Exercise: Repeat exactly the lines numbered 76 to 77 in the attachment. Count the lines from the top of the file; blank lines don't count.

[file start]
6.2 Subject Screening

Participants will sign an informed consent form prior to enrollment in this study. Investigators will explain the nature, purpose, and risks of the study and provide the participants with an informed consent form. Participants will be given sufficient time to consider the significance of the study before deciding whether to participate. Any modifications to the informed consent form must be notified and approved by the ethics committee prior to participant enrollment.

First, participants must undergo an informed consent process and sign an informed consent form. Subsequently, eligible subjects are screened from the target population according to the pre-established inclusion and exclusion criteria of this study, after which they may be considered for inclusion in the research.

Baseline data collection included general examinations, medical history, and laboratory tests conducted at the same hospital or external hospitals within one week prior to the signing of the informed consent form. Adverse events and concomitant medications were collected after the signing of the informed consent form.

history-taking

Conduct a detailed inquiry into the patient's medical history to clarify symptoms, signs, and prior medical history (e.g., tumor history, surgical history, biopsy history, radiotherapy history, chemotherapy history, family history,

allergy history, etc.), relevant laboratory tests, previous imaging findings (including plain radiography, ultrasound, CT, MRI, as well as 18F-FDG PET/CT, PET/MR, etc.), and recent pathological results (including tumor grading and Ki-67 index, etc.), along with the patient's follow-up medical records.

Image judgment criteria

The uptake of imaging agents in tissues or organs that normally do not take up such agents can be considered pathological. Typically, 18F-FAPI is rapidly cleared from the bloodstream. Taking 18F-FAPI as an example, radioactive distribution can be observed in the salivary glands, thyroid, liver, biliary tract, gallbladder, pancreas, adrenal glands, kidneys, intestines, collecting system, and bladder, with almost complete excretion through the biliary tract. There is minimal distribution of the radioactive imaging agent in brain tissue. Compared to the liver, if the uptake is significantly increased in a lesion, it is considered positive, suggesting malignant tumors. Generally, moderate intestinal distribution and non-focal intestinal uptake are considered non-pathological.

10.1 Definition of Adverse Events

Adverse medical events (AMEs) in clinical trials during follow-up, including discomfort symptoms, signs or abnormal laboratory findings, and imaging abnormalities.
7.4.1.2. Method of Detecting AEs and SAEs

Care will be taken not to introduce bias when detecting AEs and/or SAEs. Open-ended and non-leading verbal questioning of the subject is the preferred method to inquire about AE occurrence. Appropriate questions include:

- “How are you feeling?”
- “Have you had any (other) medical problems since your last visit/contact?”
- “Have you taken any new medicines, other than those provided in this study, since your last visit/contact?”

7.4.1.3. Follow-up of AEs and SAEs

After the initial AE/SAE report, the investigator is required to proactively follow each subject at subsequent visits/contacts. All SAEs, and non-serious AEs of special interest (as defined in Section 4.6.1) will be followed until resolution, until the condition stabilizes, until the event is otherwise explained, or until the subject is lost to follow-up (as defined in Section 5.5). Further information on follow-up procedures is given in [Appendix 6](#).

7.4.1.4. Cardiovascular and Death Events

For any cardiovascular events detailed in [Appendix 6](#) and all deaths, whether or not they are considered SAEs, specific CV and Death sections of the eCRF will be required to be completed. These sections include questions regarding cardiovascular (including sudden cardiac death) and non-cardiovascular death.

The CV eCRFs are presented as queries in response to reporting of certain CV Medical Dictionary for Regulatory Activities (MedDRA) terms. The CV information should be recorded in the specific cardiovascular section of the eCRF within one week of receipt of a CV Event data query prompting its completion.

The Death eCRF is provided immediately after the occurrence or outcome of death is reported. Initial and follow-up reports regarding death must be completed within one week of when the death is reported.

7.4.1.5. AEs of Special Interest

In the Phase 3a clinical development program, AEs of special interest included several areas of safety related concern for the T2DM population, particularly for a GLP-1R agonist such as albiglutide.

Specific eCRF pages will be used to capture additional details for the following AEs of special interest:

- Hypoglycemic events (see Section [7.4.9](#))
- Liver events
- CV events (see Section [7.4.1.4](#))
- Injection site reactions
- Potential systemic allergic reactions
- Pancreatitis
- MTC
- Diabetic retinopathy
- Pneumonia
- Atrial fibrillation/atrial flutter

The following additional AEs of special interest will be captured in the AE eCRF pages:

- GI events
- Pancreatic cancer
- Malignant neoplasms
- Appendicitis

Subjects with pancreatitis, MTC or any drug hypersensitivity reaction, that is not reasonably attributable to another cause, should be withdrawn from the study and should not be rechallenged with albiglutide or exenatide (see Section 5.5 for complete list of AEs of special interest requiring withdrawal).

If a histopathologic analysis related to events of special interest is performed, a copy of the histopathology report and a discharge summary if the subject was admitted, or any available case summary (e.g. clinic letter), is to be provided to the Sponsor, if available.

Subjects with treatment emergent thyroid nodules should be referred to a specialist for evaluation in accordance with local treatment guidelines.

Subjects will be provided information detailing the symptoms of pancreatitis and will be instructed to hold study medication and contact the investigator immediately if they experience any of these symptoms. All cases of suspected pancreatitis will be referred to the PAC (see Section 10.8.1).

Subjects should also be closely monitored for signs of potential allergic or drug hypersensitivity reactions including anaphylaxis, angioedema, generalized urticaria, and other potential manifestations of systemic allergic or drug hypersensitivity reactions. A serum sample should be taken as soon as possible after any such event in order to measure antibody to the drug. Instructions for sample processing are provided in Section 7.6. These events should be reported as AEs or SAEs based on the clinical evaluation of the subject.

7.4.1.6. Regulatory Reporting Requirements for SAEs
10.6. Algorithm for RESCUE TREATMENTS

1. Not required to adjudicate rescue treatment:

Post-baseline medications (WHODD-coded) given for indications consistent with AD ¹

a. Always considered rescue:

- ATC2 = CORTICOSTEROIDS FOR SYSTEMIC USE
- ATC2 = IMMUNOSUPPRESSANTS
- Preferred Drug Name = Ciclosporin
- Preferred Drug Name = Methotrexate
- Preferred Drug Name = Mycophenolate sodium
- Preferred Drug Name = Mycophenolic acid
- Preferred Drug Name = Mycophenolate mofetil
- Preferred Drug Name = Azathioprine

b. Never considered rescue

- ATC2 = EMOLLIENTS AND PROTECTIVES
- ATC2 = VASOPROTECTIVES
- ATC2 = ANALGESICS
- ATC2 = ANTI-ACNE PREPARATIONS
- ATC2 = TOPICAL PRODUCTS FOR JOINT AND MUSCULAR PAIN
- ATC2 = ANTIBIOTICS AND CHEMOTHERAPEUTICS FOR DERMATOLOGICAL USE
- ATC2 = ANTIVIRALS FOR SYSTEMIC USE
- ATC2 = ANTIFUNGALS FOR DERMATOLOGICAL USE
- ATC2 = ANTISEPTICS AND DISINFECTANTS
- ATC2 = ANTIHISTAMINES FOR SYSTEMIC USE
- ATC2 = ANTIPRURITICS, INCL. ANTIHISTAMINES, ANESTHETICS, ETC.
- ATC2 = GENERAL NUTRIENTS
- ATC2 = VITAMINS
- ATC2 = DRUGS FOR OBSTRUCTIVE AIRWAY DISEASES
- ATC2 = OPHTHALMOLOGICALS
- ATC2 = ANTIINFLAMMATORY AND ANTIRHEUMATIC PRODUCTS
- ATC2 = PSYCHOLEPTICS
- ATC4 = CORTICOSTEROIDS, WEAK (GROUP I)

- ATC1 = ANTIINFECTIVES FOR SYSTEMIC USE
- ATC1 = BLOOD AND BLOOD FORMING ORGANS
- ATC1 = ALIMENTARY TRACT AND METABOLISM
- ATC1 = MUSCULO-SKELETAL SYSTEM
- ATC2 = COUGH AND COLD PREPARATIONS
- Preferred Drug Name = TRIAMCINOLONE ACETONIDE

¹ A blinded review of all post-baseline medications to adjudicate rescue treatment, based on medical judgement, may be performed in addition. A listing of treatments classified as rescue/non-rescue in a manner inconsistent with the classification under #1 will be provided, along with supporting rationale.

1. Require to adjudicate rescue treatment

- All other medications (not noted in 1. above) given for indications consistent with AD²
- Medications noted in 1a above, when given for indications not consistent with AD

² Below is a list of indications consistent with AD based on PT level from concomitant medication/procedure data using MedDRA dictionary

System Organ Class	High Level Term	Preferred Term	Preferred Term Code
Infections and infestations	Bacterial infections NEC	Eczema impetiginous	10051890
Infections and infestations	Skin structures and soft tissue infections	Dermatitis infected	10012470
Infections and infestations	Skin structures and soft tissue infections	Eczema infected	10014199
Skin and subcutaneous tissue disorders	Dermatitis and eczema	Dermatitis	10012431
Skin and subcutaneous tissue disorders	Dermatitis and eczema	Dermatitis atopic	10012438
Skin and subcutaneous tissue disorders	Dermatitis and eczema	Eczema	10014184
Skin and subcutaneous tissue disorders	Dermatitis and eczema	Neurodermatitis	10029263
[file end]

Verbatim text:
- ATC2 = PSYCHOLEPTICS
- ATC4 = CORTICOSTEROIDS, WEAK (GROUP I)